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nial powers did build roads, railways, harbours, telegraphs, and telephones, though this infrastructure was often of a limited nature and often planned to transport African resources to coastal cities for export to Europe. Christian missionaries provided Western education, but tended to destroy African cultural beliefs in the process.60 African women were also marginalized in access to education and the professions, a trend that has continued into the postindependence era. The fact that university education and constitutional development were introduced to African territories after the Second World War was a clear sign of the lack of priority given to such critical sectors. Most independent African countries had very few trained personnel to run the administrative systems inherited from colonial rule. The creation of small, unviable states and many landlocked territories further contributed to the difficulties of development after independence. Imperialism damaged inter-African trade as well as the ability of countries to feed themselves. Colonial rule, however, provided hospitals, piped water, and sanitation, but again, these were very unevenly spread and concentrated largely in urban areas. For example, in Nigeria by the 1930s, there were twelve modern hospitals for 4,000 Europeans, compared to fifty-two such facilities for 40 million Nigerians.61 The situation was also exacerbated by the social segregation and apartheid that was practiced in African colonies by European administrations. As the late Ghanaian historian Adu Boahen noted in his poignant elegy to imperialism: ‘the colonial era will go down in history as a period of wasted opportunities, of ruthless exploitation of the resources of Africa, and on balance of the underdevelopment and humiliation of the peoples of Africa.’62 It is to this humiliation and cultural imperialism that we next turn our attention.
Afrophobia and Cultural Imperialism The late Palestinian American intellectual Edward Said’s 1994 book Culture and Imperialism showed how culture was historically used by Western authors in support of the imperial project and to denigrate other cultures. Said deconstructed the prejudiced writings of eminent authors such as Joseph Conrad, Graham Greene, and V.S. Naipaul, criticising ‘the stereotypes about “the African [or Indian or Irish or Jamaican or Chinese] mind”, the notions about bringing civilization to primitive or barbaric peoples, the disturbingly familiar ideas about flogging or death or extended punishment being required when “they” misbehaved or became rebellious, because “they” mainly understood 20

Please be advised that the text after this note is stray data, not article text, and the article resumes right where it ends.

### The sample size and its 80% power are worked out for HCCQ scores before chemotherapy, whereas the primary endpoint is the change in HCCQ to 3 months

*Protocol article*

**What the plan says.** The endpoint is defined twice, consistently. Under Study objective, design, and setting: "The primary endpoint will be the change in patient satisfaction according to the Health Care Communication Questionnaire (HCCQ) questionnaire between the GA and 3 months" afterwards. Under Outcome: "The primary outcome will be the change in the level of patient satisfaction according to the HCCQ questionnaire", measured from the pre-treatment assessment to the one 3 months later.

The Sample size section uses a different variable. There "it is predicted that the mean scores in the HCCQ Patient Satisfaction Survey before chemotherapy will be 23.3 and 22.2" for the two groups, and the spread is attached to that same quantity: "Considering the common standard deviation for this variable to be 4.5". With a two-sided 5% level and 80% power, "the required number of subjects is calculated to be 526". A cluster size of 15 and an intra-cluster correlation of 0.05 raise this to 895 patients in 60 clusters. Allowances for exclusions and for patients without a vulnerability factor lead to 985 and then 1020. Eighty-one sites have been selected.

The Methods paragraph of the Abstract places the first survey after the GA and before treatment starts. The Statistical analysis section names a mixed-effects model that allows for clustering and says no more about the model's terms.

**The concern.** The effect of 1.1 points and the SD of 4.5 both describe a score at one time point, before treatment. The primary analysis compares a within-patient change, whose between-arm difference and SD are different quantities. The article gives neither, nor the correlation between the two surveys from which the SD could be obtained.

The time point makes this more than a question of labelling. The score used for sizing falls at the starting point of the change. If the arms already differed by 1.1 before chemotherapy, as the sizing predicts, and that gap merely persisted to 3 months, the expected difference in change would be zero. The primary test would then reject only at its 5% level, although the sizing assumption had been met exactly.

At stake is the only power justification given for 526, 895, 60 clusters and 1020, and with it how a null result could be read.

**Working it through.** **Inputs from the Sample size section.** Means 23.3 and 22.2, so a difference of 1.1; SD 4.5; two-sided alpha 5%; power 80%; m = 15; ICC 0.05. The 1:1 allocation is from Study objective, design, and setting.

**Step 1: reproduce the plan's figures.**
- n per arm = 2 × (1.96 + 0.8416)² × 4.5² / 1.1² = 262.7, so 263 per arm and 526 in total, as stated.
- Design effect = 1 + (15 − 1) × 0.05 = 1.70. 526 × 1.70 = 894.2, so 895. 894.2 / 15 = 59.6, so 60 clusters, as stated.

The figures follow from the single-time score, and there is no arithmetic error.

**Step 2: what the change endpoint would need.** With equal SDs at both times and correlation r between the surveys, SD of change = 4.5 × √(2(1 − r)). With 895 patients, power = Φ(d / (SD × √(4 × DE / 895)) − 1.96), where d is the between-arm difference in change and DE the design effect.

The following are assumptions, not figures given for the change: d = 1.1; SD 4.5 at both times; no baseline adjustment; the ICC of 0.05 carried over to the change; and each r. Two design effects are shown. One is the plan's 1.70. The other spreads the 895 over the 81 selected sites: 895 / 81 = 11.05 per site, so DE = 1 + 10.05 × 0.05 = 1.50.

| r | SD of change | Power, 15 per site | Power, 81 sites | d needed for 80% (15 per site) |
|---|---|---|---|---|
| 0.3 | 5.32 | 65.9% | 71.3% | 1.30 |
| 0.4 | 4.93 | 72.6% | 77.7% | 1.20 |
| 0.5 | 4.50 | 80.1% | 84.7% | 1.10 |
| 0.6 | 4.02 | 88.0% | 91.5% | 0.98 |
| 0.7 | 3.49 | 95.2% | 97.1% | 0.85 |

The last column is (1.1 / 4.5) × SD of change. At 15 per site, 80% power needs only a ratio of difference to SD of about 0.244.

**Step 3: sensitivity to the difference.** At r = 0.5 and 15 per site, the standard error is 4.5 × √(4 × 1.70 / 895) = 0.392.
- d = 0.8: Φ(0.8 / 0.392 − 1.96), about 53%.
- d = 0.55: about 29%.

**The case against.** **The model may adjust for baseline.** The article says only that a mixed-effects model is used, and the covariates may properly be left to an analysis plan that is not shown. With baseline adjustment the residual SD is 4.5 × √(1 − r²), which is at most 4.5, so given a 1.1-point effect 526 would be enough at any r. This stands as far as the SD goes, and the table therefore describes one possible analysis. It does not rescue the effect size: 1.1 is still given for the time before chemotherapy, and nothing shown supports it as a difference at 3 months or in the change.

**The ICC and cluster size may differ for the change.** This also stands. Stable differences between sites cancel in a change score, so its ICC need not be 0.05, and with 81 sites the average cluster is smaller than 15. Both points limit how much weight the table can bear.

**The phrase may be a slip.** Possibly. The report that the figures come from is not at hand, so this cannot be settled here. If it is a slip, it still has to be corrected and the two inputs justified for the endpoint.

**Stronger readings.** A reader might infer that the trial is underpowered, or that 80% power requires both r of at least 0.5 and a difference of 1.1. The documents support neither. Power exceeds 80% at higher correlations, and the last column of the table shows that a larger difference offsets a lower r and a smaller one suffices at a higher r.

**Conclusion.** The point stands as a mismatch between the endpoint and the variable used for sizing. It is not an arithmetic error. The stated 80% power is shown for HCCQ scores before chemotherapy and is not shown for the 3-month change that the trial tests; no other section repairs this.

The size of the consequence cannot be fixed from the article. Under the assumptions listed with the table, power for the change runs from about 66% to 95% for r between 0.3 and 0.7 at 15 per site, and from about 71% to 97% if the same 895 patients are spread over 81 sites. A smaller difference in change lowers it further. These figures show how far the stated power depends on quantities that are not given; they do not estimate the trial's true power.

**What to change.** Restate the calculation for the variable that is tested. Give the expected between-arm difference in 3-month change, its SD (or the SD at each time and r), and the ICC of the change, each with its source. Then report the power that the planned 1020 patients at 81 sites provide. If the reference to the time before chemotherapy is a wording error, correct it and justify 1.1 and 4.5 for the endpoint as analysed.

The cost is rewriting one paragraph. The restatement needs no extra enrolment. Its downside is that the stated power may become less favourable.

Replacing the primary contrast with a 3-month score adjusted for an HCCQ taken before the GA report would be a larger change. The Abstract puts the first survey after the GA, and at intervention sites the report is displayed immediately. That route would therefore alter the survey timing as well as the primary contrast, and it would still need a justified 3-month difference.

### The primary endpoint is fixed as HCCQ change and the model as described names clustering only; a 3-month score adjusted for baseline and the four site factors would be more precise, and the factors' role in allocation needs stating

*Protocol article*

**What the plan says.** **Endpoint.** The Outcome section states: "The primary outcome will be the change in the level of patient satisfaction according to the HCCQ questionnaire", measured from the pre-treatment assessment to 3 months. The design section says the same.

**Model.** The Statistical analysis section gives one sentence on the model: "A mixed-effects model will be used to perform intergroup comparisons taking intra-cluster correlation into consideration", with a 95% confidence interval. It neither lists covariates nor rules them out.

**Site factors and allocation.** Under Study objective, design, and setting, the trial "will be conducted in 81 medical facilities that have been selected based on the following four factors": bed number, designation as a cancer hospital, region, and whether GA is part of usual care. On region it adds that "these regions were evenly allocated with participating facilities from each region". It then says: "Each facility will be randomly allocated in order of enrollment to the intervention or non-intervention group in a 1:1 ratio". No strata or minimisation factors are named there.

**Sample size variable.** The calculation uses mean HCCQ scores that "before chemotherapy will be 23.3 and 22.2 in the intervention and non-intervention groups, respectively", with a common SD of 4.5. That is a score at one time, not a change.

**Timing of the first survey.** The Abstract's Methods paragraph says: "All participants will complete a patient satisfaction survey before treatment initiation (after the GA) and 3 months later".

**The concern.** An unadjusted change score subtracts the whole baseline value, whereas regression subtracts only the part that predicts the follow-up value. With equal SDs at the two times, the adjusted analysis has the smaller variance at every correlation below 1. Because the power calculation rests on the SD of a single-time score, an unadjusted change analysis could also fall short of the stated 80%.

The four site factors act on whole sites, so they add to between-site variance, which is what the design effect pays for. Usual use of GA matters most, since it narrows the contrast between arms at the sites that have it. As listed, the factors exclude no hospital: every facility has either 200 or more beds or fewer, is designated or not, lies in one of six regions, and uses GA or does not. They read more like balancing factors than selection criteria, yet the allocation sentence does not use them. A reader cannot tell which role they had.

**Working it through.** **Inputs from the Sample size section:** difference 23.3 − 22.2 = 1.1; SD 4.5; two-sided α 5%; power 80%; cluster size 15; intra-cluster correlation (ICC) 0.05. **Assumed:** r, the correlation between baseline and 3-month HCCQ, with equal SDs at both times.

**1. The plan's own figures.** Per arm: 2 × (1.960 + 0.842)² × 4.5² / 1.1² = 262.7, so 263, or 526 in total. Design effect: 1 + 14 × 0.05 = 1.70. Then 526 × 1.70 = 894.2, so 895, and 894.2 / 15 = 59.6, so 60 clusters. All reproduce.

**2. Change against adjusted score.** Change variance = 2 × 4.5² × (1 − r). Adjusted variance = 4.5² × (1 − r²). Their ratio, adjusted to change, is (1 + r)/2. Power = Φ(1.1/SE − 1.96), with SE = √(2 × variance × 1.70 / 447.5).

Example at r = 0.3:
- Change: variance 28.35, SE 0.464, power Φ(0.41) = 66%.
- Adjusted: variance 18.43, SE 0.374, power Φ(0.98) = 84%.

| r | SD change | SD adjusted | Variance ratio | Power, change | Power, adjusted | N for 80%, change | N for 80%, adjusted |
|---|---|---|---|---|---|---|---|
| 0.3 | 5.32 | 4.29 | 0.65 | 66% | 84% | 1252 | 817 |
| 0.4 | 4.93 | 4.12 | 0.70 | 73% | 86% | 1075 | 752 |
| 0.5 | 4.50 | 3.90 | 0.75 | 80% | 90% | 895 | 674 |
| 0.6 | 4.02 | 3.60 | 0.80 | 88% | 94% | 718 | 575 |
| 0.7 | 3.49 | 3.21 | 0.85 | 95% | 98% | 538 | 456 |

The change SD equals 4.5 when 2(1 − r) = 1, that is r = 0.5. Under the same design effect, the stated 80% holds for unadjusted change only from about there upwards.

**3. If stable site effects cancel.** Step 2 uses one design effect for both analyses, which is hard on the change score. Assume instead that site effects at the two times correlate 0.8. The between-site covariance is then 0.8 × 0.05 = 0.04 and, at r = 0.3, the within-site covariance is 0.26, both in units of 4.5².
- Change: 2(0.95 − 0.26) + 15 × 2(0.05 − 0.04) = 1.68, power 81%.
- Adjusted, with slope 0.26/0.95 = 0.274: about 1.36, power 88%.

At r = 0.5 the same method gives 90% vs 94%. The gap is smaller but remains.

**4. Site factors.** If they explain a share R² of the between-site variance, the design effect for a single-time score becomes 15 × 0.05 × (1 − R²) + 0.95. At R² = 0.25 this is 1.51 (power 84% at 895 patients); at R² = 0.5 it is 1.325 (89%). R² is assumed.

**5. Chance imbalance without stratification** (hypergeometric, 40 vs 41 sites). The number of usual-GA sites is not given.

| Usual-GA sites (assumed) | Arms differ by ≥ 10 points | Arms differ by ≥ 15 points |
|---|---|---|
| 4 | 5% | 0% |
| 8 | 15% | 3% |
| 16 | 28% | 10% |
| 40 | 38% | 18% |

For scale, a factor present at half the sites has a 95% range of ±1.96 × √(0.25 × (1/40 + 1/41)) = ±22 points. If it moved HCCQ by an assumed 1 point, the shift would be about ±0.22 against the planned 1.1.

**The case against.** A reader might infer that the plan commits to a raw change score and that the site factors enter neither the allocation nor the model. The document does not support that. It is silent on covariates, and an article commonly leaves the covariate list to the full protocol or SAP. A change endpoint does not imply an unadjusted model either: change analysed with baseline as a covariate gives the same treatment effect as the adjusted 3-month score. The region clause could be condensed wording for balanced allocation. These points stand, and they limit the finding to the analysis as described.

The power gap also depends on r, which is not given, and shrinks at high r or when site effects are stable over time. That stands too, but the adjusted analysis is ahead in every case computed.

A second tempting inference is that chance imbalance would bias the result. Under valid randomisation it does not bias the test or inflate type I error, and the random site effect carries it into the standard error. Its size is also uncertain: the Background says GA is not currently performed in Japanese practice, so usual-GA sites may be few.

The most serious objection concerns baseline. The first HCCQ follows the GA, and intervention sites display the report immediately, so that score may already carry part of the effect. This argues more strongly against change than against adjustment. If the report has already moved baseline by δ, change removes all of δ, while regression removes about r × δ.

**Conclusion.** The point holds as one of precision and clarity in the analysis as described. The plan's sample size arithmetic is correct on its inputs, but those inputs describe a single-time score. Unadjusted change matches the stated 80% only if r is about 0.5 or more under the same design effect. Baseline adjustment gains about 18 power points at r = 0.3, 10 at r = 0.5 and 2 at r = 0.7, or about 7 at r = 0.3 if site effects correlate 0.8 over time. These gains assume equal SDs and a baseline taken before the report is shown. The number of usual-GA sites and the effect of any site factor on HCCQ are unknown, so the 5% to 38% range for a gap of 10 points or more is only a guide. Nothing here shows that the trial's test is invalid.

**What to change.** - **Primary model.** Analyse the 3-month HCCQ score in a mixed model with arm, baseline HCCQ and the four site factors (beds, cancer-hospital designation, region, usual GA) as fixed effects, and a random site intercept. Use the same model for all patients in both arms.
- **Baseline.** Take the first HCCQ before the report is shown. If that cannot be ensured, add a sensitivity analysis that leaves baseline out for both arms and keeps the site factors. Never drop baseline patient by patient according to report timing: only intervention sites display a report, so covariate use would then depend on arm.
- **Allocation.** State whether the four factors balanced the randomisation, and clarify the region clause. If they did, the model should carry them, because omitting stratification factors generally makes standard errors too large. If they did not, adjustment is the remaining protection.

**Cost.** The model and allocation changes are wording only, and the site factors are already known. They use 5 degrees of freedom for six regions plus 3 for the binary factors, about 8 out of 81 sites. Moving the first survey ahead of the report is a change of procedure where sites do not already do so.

force or violence best; “they” were not like “us”, and for that reason deserved to be ruled’.63 What I refer to here as ‘Afrophobia’ thus represents conscious or unconscious stereotyping that dehumanises Africans. Joseph Conrad expressed cultural imperialism in his 1899 novella Heart of Darkness. Though himself a Polish émigré to Britain who was able to see through the corruption of imperial domination, as Said notes, Conrad was ultimately unable to accept that the African characters he portrayed in his book also had independent lives and cultures not controlled by Western imperialism. In a celebrated 1975 critique of Heart of Darkness, Chinua Achebe described Conrad as a ‘purveyor of comforting myths’ and a ‘thoroughgoing racist’ whose work is ‘a story in which the very humanity of black people is called in question’. As the Nigerian author noted: ‘Heart of Darkness projects the image of Africa as “the other world”, the antithesis of Europe and therefore of civilization, a place where man’s vaunted intelligence and refinement are finally mocked by triumphant bestiality… Conrad did not originate the image of Africa which we find in his book. It was and is the dominant image of Africa in the Western imagination.’64 The Africans in the book are depicted as animals who do not speak but make ‘a violent babble of uncouth sounds’. They are mere props on the stage of a grand European imperial narrative. Another apostle of Afrophobia was British author Graham Greene. In his travels through Liberia and Sierra Leone in the 1935 novel Journey Without Maps, Africans are consistently dehumanised. Despite a recognition of the damaging impact of Western colonialism on Africa, there is the same Conradian stereotyping: constant talk of diseases and plagues, with the ‘natives’ being described as similar to ‘devils’, groaning madmen ‘without a tongue’, ‘cows’, ‘grasshoppers’, and ‘flies’, and depicted as alternatively lazy or happy.65 Such attitudes of Afrophobia were reflected in J. Smith’s 1851 book Trade and Travel in the Gulph of Guinea, which had chapters such as: ‘Human Sacrifice—Nailing Prisoners, Jack Ketch, Decapitation, cooking and eating human flesh. King Pepple eats King Amacree’s heart.’66 Eerily similar stereotypes were employed during Liberia’s civil war between 1989 and 1997. Journalistic headlines of the conflict read: ‘They Cooked My Brother’s Heart and Ate It’ (South African journalist Philip van Niekerk in The Observer) and ‘Sharks and Alligators’ (The Economist).67 American journalist Robert Kaplan’s depiction of Liberia and Sierra Leone—based on a whirlwind trip—as representing a ‘Coming Anarchy’ in which crime, overpopulation, ‘tribalism’, and disease would destroy the world’s social fabric, also followed in this tired apocalyptic tradition.68